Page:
So you’re looking for a new apartment in the mile high city. You may envisage your search as an episode of House Hunters, being led from one gorgeous apartment to another by a patient real estate agent. Reality is quite different. When you finally get a leasing agent to call you back, not only has the apartment you’re interested in been rented, but there won’t be another one available till May. There’s no denying that the Denver housing market has become increasingly cutthroat as prices skyrocket. So what can you do to increase your chances of actually renting a decent apartment? Lucky for you, I am a Denver leasing agent, and I’m here to spill the secrets.
Step 1: Do Your Research
The word “research” may bring up terrible memories of high school History papers, but housing research is a whole lot more fun. Use the map feature on craigslist.com and Zillow.com to zoom in on the area you’d like to live in to see the available apartments. Look up the address on Google street view so it’s not a huge surprise when you arrive for a showing that the building is right next to a garbage dump. People always ask me what the closest grocery stores, bus lines, and restaurants are. Find all this out beforehand on walkscore.com, and determine if the neighborhood is a good match for your lifestyle.
A common question is what the other tenants are like. Due to the Fair Housing Laws, leasing agents are forbidden from telling you anything about the neighbors. So we can’t say if they’re young or old, if there are lots of kids, or there are mostly college students. To get a feel for the building and neighborhood, show up early for your showing and scope out the area. Stalking residents from your car with binoculars is optional.
Another frequent inquiry is whether the building has bed bugs or cockroaches. Now I rarely know which units are infested, because that information is sent to the property manager not the leasing agent. Our job is to sell you the apartment, so the chances that we’d tell you if it was infested even we knew are small. You can see if any bedbug issues have been reported at the building you’re interested in at http://www.bedbugregistry.com/ .
Step 2: Read the Ad CAREFULLY
Before you contact the leasing agent, make sure to read the entire ad. I always make sure to post the pet policy, lease terms, and tenant qualifications. Any decent property management company will have that information on their ad or website. Please don’t leave a message that says, “Hey uh, saw that apartment online. Don’t know the address; think it’s around $900 a month…Yeah so I have 2 felonies and 5 dogs hope that’s okay. Call me back.”
Step 3: Have Realistic Expectations
We’d all love to live in a newly renovated flat with exposed brick walls and stainless steel appliances. While those apartments certainly exist, be prepared to shell out the big bucks for it. The average price of a 1 Bedroom in Denver is currently $1080/month, so finding a nice place for less than that is a steal. From what I’ve seen, if you’re looking to stay under $800/month, you’ll end up in a 400 square foot studio that hasn’t been updated since 1940. These will be advertised as “cozy” and “vintage.”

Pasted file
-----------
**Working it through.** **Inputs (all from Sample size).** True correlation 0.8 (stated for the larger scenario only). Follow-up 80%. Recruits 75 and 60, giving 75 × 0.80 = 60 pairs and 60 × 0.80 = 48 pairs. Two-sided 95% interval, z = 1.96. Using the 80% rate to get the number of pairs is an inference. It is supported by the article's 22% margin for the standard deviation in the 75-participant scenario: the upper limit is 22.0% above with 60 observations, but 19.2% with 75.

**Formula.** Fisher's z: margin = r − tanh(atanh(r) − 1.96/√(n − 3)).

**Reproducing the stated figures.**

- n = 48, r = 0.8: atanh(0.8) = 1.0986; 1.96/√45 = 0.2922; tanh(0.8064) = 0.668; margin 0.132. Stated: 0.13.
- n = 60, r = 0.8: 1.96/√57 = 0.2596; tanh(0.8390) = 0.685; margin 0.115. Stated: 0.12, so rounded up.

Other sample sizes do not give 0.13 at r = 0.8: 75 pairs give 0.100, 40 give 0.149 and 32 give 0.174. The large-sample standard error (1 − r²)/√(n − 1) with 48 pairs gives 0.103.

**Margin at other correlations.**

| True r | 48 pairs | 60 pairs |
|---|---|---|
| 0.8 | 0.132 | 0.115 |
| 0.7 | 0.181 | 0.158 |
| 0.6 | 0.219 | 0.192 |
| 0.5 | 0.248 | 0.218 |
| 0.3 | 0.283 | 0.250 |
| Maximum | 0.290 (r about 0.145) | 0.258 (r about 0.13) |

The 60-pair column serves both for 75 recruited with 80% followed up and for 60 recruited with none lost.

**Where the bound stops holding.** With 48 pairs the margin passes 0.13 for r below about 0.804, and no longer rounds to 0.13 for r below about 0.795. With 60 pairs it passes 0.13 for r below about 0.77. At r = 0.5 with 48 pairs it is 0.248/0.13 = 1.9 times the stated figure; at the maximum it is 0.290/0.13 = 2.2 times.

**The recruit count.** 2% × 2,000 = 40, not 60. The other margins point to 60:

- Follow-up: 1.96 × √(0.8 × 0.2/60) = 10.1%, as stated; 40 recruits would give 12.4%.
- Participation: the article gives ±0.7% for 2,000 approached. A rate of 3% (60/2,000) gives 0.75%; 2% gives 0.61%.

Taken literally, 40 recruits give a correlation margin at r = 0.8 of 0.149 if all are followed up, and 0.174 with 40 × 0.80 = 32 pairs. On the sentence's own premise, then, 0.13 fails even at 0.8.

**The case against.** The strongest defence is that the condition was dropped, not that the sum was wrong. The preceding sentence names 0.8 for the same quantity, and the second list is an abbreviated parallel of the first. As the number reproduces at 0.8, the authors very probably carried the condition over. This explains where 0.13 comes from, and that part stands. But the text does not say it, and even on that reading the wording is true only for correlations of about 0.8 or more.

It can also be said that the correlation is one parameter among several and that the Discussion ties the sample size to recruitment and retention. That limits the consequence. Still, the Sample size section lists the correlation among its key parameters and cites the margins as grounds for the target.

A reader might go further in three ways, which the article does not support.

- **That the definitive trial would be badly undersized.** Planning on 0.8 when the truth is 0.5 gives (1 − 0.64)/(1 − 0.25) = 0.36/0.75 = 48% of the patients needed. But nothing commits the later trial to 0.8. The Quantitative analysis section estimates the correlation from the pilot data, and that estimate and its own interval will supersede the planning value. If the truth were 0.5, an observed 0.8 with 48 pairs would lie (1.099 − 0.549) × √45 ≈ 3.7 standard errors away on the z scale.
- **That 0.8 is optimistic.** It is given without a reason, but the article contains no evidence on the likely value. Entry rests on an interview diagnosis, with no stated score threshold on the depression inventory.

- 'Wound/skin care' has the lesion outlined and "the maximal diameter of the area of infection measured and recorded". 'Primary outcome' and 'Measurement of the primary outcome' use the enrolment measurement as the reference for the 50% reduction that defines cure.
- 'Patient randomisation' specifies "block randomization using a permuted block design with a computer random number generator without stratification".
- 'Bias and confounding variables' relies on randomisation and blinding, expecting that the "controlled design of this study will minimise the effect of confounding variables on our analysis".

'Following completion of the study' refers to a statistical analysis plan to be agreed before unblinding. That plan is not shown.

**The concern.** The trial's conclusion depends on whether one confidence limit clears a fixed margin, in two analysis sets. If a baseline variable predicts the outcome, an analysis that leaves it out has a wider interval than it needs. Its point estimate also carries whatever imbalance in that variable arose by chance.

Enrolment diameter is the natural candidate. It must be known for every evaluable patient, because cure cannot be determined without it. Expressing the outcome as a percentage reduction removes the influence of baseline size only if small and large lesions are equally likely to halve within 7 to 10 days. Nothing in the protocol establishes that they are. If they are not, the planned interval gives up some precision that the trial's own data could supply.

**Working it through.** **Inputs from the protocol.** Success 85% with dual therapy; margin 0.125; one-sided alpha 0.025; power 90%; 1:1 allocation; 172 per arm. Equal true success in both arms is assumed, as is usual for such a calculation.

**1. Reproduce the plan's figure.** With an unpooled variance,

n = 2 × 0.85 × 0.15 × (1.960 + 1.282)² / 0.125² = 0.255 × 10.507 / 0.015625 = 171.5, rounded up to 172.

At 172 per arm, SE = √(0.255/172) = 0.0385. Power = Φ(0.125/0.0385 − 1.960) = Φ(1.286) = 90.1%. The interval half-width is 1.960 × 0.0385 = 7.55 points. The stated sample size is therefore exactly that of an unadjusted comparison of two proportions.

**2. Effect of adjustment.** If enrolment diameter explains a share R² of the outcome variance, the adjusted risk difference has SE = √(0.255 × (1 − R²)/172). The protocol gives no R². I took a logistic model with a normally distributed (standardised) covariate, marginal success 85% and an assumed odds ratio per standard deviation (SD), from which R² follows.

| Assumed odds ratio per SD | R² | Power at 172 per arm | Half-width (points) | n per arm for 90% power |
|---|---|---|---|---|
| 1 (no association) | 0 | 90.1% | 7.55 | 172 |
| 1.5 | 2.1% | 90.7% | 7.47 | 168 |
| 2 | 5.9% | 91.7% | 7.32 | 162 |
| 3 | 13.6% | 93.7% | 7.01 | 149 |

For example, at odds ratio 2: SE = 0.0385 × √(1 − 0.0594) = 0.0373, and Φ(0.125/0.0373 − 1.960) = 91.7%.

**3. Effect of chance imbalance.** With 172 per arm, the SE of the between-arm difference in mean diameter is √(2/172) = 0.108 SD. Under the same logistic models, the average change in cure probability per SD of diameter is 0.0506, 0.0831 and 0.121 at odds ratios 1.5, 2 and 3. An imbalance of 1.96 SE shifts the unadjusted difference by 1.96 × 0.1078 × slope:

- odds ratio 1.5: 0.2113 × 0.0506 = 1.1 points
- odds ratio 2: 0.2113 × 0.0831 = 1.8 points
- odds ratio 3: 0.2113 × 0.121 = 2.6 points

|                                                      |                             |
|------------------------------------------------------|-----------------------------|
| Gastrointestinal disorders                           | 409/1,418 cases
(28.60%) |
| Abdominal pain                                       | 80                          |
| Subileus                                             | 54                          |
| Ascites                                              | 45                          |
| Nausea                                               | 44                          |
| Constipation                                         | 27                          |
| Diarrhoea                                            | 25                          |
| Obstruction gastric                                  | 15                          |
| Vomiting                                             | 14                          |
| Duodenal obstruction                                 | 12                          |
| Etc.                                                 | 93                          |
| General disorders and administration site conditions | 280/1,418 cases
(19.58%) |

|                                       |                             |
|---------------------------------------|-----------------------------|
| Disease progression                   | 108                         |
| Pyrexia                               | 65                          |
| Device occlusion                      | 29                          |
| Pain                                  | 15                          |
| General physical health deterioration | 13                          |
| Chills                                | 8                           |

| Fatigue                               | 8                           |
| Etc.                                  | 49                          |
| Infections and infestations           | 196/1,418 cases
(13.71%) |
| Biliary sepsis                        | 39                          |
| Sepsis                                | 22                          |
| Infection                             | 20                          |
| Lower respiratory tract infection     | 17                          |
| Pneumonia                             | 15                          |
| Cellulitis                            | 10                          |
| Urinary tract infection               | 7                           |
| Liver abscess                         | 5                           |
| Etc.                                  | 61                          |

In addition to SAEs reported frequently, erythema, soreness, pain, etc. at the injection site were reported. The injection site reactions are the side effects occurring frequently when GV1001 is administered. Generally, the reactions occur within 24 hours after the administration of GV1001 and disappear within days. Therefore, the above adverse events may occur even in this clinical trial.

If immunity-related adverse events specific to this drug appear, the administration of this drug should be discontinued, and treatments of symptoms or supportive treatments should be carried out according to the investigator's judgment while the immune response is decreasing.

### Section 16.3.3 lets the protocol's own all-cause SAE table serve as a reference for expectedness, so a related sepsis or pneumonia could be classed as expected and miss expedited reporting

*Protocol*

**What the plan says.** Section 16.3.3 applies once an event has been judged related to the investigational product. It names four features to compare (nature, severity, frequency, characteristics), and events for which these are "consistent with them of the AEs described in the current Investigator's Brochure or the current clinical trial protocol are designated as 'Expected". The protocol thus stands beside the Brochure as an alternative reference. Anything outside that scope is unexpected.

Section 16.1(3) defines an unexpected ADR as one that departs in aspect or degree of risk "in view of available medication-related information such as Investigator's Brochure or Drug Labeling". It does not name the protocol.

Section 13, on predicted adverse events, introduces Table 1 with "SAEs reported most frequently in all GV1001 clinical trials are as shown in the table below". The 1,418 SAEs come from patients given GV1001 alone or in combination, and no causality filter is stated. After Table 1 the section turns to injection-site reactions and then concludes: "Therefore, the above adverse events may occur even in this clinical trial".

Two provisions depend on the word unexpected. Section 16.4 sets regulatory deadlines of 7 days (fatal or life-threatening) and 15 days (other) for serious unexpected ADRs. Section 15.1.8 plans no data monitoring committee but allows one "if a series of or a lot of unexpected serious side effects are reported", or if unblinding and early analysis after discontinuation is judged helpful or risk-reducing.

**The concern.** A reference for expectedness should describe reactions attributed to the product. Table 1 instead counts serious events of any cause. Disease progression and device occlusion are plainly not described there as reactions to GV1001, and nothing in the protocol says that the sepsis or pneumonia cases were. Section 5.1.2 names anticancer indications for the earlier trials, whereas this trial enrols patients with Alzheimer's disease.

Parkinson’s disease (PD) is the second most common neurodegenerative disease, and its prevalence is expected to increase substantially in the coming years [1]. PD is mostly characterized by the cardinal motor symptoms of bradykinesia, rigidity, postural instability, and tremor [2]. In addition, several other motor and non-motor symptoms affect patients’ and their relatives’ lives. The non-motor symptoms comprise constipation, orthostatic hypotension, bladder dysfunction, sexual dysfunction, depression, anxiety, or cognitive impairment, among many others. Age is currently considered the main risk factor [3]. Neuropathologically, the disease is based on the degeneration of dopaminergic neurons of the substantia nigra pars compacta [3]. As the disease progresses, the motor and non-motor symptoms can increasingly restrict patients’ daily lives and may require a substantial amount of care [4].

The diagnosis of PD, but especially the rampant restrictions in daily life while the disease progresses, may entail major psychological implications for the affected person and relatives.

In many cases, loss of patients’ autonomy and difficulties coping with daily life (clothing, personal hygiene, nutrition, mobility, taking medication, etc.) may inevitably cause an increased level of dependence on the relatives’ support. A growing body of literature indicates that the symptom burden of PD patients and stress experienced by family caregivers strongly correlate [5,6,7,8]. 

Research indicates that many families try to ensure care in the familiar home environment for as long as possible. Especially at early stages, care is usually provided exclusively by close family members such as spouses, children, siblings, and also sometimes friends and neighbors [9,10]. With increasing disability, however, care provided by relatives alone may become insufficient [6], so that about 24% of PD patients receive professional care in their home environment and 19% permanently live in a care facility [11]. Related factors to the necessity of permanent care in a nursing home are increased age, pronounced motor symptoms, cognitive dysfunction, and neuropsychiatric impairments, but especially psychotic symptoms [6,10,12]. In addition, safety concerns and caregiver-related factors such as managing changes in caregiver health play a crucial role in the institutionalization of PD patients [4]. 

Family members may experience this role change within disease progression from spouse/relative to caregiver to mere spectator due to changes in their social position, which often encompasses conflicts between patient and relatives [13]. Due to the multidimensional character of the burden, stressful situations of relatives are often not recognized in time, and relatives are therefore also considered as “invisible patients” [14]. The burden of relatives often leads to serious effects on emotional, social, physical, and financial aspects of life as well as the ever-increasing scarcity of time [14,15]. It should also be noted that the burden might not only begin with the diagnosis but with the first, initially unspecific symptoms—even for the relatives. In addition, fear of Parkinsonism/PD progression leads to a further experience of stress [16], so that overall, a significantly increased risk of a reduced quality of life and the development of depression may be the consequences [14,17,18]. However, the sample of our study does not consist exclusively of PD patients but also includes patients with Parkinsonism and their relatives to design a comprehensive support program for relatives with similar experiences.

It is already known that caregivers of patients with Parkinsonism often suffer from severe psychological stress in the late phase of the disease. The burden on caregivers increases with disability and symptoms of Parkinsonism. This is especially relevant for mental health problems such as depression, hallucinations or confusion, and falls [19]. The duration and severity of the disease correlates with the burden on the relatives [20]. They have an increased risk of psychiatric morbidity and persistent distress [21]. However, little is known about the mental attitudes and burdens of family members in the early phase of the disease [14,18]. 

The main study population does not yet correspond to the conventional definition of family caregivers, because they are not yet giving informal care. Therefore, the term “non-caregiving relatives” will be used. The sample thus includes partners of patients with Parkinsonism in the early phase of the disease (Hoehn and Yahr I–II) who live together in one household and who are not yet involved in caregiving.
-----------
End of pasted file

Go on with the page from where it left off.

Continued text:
Step 4: Ask ALL The Questions
Before you contact the ad poster, be sure to know your credit score and the management company’s income requirements. When you finally get in contact with the leasing agent (texting works best!), be sure to clarify the following:
-When will the unit be available?
– What is the pet policy and fee?
-Do they accept cosigners?
-Is it street parking?
-How much is the application fee?
-What is needed to take the unit off the market?
While all the information should be on the ad, it never hurts to make sure everybody’s on the same page.
Step 5: Like Scar said, Be Prepared!!
The most important things to bring to a showing are an open mind and your checkbook. By this stage you should know if the apartment is in your budget and in an area that you’d want to live in. Even the nicest apartments can look weird while empty, so use your imagination. Where would your furniture go? Would a few precisely placed paintings cover the ugly yellow walls? If you think the place is decent enough to crash there for a bit, snag it immediately. If you decide to mull it over for a day or two, chances are it will be rented by the person who saw it after you. Have enough time eked out in your schedule to go to the leasing office immediately after your showing to pay the application fee and put down a deposit. In most cases that’s the only way to prevent someone else from snagging it from under your feet.
Finding an apartment in Denver is difficult, but not impossible. There are deals to be found if you’re willing to look a bit outside of the most desired neighborhoods like Capitol Hill, and Lower Downtown. Looking just a few miles farther may save you hundreds of dollars in rent. Know your budget and what you need in an apartment, as opposed to what you may want. Happy hunting!